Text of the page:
Why I hate named vulnerabilities
I’m sure you will have all seen the news of the latest ‘critical’ vulnerability VENOM.
The marketing department must have been working on overdrive to come up with all the FUD (Fear Uncertainty & Doubt) to generate the amount of headlines.
Much like Heartbleed, POODLE and Shellshock before there was a fancy logo and a slick website. VENOM even had a secret press briefing ahead of the notification to ensure maximum coverage.
I understand the desire of these companies to use their findings to promote their business and I’m not at all wishing to detract from the very good research done by the identifiers of these vulnerabilities, but why do they need a fancy name, a website and a secret press briefing. It’s just unnecessary and, as in the case of VENOM, totally distracted from the actual vulnerability.
Let’s look at VENOM
VENOM is an interesting find and is a viable exploit (in the right conditions), with significant potential to affect a number of organisations and hosting service providers. What I have issue with here is that the press unsurprisingly lapped up the slick PR briefing. Hence VENOM got lots of coverage. That sounds great, doesn’t it: everyone gets lots of warning about the issue. Board rooms wake up and take interest.
However, this has two contentious consequences for me:
First, the profile of the vulnerability is influenced by the ability of the researcher to promote their findings, not necessarily its criticality. So, decisions about remediation are more likely to be based more on PR than risk.
Second, exec boards are likely to become tired of these issues in time. We already see ‘breach fatigue’ emerging with Joe Public. Too many big breaches making the press, ‘what hope have I got’ they say. How long before we see ‘vulnerability fatigue’ at board level – too many security bugs making the press?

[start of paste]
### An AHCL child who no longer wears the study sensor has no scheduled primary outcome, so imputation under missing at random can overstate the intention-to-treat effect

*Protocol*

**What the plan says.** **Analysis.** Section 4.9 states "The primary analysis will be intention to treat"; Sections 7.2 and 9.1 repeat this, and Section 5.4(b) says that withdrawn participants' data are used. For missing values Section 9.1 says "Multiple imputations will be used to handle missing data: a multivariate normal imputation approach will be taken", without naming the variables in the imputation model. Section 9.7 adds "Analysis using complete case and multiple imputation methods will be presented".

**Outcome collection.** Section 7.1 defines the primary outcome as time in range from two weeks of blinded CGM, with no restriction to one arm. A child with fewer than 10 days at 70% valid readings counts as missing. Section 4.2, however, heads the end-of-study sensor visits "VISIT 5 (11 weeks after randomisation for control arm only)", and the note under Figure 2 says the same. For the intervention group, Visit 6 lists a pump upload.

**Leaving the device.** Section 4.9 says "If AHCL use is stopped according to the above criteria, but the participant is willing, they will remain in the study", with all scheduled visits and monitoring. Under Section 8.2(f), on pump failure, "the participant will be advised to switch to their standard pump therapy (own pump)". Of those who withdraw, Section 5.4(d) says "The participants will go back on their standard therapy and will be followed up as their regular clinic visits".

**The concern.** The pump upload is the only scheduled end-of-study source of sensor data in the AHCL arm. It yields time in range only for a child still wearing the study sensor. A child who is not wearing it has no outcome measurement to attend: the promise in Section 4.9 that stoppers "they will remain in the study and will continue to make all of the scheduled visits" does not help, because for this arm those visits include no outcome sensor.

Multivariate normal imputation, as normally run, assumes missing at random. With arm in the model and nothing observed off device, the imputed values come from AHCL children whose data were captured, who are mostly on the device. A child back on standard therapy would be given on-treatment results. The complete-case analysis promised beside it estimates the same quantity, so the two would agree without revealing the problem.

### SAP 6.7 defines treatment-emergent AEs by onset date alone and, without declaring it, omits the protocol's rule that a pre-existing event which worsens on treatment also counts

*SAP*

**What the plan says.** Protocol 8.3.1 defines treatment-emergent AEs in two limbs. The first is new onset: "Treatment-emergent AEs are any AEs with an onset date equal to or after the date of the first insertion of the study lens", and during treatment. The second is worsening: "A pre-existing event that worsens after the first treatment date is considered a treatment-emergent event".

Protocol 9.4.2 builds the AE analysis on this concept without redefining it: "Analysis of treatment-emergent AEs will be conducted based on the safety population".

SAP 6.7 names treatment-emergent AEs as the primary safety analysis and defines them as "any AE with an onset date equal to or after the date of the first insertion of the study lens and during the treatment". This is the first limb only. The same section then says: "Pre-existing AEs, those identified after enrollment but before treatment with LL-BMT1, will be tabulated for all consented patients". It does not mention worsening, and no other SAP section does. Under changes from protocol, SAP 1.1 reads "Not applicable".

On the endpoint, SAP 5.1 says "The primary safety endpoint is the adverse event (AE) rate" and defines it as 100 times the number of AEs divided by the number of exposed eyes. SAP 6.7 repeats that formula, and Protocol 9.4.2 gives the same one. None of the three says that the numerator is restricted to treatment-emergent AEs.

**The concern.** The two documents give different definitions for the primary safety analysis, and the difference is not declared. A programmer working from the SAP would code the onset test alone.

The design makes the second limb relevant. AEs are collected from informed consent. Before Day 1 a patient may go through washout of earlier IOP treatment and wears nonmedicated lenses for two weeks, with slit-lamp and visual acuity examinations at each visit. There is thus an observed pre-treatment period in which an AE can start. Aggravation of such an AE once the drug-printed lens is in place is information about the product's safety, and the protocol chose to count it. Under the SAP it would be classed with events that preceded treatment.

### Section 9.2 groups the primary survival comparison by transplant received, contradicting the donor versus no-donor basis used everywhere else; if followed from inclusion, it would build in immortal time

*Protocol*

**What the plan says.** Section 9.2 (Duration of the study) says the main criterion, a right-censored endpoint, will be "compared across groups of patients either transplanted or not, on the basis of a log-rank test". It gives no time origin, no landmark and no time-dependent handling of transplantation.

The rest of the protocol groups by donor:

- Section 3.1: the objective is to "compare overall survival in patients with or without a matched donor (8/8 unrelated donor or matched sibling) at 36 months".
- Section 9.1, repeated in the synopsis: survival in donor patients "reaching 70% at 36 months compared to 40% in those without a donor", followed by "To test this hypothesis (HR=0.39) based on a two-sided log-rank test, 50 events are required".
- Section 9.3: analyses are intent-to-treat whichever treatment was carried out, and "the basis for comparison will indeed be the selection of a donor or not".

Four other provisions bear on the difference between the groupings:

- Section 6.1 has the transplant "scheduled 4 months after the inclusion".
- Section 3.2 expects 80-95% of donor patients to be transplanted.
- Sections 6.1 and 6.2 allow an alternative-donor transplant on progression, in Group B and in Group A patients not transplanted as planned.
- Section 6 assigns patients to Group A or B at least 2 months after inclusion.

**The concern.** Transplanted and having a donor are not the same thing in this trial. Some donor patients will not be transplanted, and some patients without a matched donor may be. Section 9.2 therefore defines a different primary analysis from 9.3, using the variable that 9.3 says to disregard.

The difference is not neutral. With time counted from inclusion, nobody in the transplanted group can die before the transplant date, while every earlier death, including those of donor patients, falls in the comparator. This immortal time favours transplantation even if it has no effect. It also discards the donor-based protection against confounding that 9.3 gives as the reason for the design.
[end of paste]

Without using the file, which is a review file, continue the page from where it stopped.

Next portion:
We have seen hard evidence of that most recently with a test we performed for an organisation where we noticed that the website was not vulnerable to POODLE due to the admins disabling SSLv3, however, they completely neglected to disable SSLv2 as well as other unnecessary and vulnerable services.
As pen testers we seek out every vulnerability irrespective of name, logo or website, but as an information security manager who has so much to focus on day-to-day, having their boss come and tell them they need to fix this “Insert silly name here” vulnerability immediately because the press said that millions are affected is counter-productive. Remediation of vulnerabilities should be performed in a controlled, methodical manner. Importantly, they need to be risk assessed, and it’s very hard to do that when there is so much hype over something that is, in a lot of cases, something you are not vulnerable to.
Back in 2008 MS08-067 was announced by Microsoft and as we all know was then used by Conficker to infect many computers. The vulnerability was probably as bad as it gets, full remote code execution as SYSTEM, but there was no fancy website, no fancy name and no marketing program. Even now every month new remotely executable vulnerabilities are found and fixed, most recently MS15-034, a vulnerability for which there is publicly available proof of concept code to exploit and crash a Windows webserver. If you hunt around some of the darker parts of the web you’ll even find full remote exploit code to take over the server.
Look before you leap
Perhaps it’s time to turn away from the hype, look at the facts and methodically assess the risk of each vulnerability to your estate, before you panic over for the latest vulnerability in the press.